There are nine aspects of putting that determine your success on the greens. To keep it simple, let’s look at the top two factors: line and speed control.
The speed of your putt will always dictate the line if there is any break. But even if it’s a straight putt, a ball that doesn’t get to the hole or races by will never go in. With good speed your misses will be closer and you’ll eliminate three-putt greens. The key is to practice the following drill from 4 feet, 8 feet, 20 feet and 40 feet to help you get more comfortable putting the two elements together:
1. The speed of most putts should roll 9 or 18 inches past the cup if the ball doesn’t go in. It all depends on the break and condition of the greens. Decide which is best for you.
2. Select the line that matches that speed.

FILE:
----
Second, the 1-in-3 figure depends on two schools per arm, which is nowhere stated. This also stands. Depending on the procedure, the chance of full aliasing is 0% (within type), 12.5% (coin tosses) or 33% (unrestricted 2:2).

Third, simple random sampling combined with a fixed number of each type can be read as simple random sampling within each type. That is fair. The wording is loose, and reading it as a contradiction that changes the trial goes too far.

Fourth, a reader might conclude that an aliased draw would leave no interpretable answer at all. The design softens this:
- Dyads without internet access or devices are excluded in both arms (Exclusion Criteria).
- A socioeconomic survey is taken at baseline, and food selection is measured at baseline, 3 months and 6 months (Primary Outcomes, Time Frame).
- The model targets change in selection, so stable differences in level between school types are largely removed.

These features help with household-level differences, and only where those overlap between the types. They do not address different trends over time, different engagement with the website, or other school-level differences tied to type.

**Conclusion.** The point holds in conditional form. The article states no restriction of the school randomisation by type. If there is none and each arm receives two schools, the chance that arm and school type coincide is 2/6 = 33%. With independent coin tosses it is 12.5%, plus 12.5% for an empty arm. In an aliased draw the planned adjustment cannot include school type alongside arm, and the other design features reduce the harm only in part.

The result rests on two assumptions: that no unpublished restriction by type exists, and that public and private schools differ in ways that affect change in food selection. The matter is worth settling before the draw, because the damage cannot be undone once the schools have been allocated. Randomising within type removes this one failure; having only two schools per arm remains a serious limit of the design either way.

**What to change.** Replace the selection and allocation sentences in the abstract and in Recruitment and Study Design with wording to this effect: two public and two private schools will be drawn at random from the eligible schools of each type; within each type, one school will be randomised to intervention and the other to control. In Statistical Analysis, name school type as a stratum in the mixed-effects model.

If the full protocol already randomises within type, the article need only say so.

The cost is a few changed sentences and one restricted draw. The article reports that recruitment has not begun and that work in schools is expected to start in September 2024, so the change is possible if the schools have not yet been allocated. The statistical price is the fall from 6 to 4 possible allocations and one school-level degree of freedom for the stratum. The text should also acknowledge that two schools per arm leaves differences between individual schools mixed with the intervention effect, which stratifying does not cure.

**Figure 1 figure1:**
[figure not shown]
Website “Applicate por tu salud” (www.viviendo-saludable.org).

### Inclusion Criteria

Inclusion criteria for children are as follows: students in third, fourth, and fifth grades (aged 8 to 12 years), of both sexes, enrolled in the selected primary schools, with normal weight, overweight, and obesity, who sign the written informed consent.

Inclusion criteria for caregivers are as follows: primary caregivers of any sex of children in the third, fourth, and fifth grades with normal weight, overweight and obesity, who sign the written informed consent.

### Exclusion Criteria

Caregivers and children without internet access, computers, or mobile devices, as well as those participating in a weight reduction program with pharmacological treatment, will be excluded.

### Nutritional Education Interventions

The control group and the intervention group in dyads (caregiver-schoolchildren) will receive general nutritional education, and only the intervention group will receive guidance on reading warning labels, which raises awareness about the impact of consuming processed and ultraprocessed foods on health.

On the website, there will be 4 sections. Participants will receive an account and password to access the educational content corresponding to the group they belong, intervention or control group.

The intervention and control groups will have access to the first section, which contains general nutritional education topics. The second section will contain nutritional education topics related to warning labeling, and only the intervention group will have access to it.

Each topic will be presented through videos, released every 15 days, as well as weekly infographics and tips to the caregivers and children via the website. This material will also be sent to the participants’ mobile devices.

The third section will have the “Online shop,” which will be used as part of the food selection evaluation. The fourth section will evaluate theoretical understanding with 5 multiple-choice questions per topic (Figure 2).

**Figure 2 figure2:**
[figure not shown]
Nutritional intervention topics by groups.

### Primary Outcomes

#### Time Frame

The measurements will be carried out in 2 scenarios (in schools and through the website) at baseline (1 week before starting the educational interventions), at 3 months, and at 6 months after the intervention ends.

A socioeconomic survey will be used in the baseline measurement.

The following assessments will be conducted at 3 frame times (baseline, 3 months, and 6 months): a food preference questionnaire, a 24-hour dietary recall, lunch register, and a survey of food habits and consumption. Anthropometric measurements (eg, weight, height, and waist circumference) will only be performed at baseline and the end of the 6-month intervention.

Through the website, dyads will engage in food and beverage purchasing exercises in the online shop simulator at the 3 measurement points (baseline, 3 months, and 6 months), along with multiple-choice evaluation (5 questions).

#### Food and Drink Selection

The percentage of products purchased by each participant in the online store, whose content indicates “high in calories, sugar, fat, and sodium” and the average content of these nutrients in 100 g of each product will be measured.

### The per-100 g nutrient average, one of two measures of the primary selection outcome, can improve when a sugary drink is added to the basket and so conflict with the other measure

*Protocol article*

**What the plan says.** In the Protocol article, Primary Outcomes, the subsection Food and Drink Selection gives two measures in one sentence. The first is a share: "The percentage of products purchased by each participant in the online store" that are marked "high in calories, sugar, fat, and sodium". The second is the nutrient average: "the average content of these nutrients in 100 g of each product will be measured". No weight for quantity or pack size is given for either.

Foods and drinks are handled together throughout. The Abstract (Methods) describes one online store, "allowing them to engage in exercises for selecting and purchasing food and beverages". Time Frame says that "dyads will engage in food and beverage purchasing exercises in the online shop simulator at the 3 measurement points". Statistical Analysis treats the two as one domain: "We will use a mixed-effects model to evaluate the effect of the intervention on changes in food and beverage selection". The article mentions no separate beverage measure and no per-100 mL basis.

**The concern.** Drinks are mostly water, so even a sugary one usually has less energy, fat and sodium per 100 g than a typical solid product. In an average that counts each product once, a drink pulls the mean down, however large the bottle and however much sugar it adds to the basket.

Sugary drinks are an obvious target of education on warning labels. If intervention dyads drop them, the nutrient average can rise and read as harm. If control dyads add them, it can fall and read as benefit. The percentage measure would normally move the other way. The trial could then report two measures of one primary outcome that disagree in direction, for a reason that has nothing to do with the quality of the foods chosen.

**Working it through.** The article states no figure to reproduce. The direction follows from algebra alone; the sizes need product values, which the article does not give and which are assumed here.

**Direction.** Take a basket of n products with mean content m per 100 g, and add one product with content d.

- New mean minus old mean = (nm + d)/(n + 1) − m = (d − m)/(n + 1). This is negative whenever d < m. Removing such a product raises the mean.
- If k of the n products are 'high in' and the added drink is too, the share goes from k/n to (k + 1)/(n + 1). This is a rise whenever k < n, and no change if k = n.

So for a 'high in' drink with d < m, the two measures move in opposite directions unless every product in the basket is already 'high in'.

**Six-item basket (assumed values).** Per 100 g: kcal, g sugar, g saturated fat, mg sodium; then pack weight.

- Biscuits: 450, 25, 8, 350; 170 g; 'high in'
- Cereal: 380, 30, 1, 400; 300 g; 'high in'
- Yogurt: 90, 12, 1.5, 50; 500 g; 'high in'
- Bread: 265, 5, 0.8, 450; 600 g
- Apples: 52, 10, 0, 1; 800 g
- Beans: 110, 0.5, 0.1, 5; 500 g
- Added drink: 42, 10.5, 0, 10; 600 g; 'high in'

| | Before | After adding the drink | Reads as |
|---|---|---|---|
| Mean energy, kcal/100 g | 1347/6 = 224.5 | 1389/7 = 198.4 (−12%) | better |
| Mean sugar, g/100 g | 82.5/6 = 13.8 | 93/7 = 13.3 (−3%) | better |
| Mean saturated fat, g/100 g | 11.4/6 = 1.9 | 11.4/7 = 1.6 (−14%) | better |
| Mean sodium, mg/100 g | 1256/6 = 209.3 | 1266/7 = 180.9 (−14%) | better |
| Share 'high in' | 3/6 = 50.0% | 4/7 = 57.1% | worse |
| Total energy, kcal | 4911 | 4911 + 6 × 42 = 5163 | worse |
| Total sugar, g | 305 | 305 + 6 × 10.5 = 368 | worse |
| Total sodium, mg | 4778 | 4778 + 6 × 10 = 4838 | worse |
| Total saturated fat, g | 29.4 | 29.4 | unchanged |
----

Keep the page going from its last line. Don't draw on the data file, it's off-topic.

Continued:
3. Lay your putter in front of your ball with the shaft on the target line, then put a ball marker under your grip. This is your line.
4. Pick up your putter and place another ball marker either 9 inches or 18 inches past the cup. This is the distance the ball will roll past the cup if it doesn’t go in. You have given your brain a clear picture of where you want to start the ball and a clear idea of the speed you’re going for.
5. Set up to the ball and make sure your putter is aimed at your intermediate target, then take a look at your distance target and let the hole get in the way of the ball.
6. Return your eyes to the ball and stroke it.
Your distance might be off initially, but keep practicing. Eventually it will become second nature.
Glenn Deck is one of Golf Magazine’s Top 100 Teachers in America. He is a PGA teaching professional at the Pelican Hill Golf Academy in Newport Coast, where half-day putting schools and short game schools are available. For more information, call (949) 467-5810.